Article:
Coronavirus crisis restricts Heysel disaster remembrance

By MARK CARLSON
Posted 5/29/20

BRUSSELS (AP) — Authorities and fans on Friday marked the 35th anniversary of the Heysel Stadium tragedy where 39 people died during violence at the 1985 European Cup final between Liverpool and …

To Our Valued Readers –

Visitors to our website will be limited to five stories per month unless they opt to subscribe.

For $5.99, less than 20 cents a day, subscribers will receive unlimited access to the website, including access to our Daily Independent e-edition, which features Arizona-specific journalism and items you can’t find in our community print products, such as weather reports, comics, crossword puzzles, advice columns and so much more six days a week.

Our commitment to balanced, fair reporting and local coverage provides insight and perspective not found anywhere else.

Your financial commitment will help to preserve the kind of honest journalism produced by our reporters and editors. We trust you agree that independent journalism is an essential component of our democracy. Please click here to subscribe.

Sincerely,
Charlene Bisson, Publisher, Independent Newsmedia

Please log in to continue

Log in
I am anchor

Coronavirus crisis restricts Heysel disaster remembrance

Posted

BRUSSELS (AP) — Authorities and fans on Friday marked the 35th anniversary of the Heysel Stadium tragedy where 39 people died during violence at the 1985 European Cup final between Liverpool and Juventus.

Flowers and wreaths were laid at a remembrance plaque at the King Baudouin Stadium, which was renovated and renamed after the tragedy. The ceremony was limited in size because of the coronavirus pandemic.

Prior to the final, hooligans from a stand holding Liverpool fans smashed their way into an adjacent section for Juventus supporters. In the ensuing chaos, the victims were either trampled or suffocated to death as they tried to flee the violence. Others died when a retaining wall collapsed.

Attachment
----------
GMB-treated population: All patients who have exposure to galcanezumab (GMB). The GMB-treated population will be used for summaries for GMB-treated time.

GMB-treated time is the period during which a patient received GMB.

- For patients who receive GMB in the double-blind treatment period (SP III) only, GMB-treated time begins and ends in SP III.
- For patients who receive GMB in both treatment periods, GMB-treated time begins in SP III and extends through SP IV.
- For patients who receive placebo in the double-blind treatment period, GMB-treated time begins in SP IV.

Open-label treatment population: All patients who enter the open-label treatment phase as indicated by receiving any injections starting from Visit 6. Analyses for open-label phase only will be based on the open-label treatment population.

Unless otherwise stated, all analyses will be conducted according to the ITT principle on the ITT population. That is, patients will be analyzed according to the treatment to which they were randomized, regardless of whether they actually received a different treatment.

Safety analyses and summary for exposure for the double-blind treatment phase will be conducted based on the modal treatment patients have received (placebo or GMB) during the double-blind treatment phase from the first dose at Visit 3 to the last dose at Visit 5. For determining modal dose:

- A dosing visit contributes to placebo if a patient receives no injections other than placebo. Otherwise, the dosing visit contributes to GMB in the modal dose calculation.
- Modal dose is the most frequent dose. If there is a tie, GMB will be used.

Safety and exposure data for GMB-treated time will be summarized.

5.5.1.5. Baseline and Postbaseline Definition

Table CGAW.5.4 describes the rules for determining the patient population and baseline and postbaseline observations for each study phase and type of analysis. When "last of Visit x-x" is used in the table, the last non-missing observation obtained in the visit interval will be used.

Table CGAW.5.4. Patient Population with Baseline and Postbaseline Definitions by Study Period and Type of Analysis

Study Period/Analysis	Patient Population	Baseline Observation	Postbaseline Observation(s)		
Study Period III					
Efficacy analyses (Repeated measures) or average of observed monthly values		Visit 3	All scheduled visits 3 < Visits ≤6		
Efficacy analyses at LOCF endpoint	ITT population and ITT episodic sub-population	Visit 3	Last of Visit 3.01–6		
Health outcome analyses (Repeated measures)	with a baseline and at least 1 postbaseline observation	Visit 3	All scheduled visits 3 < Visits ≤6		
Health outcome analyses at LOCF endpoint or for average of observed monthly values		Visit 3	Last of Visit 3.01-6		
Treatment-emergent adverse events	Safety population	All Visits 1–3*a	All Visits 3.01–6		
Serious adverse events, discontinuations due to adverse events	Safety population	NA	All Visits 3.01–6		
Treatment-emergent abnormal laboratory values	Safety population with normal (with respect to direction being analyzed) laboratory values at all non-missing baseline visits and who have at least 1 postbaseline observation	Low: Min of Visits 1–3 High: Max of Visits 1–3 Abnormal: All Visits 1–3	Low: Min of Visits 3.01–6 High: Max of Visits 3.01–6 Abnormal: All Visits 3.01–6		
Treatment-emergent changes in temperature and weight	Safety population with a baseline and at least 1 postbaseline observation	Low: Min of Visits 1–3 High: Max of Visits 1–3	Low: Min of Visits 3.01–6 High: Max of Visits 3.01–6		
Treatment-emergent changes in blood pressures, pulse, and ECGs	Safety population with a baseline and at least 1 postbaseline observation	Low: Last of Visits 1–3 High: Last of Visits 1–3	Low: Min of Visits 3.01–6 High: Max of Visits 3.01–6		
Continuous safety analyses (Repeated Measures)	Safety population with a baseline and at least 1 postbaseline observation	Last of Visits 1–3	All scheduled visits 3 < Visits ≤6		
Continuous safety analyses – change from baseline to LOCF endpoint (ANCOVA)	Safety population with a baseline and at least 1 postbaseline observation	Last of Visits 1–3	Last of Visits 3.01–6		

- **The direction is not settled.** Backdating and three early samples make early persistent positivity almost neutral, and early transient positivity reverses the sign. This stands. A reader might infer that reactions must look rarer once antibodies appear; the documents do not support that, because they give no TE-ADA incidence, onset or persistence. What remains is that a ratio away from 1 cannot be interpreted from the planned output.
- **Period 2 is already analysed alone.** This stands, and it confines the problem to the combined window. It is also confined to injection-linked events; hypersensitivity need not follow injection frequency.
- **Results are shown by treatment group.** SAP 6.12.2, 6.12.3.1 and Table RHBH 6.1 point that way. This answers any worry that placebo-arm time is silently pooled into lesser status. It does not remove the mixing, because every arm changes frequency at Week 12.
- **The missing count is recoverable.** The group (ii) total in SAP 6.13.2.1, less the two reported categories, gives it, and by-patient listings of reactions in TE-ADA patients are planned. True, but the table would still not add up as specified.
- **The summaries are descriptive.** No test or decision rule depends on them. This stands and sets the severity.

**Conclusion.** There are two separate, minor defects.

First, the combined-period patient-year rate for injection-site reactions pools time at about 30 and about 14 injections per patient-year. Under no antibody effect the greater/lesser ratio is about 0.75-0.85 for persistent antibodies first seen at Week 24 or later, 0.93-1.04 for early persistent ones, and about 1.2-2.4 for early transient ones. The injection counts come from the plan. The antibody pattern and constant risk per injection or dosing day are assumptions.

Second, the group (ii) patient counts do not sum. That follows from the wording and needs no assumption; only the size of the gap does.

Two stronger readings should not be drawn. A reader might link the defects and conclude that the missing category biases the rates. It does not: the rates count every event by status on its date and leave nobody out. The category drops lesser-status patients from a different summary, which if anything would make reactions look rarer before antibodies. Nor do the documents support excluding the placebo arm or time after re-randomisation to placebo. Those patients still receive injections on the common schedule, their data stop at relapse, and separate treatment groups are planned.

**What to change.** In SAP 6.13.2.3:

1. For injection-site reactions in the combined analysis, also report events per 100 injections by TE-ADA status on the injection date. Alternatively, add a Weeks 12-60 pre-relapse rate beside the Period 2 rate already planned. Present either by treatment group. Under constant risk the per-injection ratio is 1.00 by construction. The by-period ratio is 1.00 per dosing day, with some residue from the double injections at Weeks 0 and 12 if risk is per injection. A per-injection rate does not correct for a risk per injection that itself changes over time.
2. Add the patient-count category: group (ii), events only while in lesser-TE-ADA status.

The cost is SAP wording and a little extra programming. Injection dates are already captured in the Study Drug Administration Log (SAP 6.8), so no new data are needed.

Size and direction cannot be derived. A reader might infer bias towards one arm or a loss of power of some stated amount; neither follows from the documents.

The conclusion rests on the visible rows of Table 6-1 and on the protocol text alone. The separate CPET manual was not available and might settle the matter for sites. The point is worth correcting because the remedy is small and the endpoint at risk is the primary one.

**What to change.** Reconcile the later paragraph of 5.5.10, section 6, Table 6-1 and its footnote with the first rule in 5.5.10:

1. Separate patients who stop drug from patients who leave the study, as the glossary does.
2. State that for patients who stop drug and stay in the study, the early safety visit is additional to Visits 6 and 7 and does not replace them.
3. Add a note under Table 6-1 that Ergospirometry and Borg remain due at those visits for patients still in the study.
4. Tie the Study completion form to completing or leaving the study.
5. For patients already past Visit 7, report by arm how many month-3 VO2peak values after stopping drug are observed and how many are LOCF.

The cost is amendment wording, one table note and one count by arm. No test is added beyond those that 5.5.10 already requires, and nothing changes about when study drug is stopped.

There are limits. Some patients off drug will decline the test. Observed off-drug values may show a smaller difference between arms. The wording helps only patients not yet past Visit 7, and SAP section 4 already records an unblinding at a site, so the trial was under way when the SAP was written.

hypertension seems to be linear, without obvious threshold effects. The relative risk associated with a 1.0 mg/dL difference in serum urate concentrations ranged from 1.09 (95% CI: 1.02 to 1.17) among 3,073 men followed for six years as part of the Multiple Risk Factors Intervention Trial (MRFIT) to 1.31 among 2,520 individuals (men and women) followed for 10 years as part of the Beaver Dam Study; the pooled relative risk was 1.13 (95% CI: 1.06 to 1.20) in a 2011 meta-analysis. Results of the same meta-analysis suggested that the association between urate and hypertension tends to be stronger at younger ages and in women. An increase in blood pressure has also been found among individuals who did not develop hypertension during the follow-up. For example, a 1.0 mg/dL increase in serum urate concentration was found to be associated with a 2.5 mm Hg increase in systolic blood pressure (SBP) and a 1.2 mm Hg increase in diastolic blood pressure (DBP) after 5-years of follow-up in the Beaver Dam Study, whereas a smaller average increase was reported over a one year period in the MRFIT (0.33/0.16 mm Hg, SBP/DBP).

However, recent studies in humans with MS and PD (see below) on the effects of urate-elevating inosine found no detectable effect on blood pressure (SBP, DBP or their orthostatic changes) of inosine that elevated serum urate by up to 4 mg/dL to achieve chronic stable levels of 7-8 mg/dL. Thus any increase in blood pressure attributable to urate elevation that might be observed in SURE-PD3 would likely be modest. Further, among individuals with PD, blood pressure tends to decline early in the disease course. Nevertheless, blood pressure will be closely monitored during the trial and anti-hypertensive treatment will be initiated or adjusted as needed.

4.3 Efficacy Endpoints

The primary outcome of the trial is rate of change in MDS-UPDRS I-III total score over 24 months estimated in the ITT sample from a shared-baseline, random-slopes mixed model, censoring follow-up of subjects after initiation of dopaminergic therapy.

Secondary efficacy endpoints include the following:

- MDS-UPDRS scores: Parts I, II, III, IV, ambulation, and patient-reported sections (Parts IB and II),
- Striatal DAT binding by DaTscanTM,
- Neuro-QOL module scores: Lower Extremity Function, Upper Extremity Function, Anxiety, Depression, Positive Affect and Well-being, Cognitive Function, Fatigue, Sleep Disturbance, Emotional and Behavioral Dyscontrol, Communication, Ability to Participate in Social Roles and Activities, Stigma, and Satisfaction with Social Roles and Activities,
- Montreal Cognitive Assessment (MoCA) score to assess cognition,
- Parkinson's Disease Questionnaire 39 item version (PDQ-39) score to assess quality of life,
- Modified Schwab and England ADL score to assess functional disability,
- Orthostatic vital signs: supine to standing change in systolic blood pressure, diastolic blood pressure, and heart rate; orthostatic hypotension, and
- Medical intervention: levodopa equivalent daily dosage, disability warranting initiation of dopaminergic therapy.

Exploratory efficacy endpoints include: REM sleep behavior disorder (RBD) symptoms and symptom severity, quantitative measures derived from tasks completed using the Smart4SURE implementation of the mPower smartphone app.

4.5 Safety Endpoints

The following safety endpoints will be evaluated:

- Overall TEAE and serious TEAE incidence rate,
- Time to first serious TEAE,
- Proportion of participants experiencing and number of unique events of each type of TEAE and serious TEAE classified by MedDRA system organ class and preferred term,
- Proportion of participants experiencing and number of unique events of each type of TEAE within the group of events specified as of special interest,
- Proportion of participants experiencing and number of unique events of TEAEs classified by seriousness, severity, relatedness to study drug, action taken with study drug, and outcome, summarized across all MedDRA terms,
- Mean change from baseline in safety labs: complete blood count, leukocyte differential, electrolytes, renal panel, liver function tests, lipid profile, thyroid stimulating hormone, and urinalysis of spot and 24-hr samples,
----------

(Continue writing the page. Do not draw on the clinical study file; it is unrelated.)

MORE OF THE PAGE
“Every year I come here to give the flowers for the community of Italians, because I will never forget this night, never, never, never,” said Sandro Follacchio, a Juventus supporter who was at the match.

The match controversially went ahead, allowing the authorities to restore a semblance of order in the chaos and arrange a relatively peaceful departure of the fans of both clubs. Juventus won 1-0.

The scenes of death and destruction remain etched in soccer's collective memory.

“Unfortunately, I saw the dead. And lo and behold, it is a memory that will remain etched in memory forever. And I would like to say again that football is a celebration of a sport and not a place where hooligans fight in the defeat of victory," said Pietro Fragapane, a Juventus supporter who attended the memorial service.

The disaster was instrumental in improving stadium safety across the continent, and hooliganism has lost much of its violent edge.

___

More AP soccer: https://apnews.com/Soccer and https://twitter.com/AP_Sports

Comments

X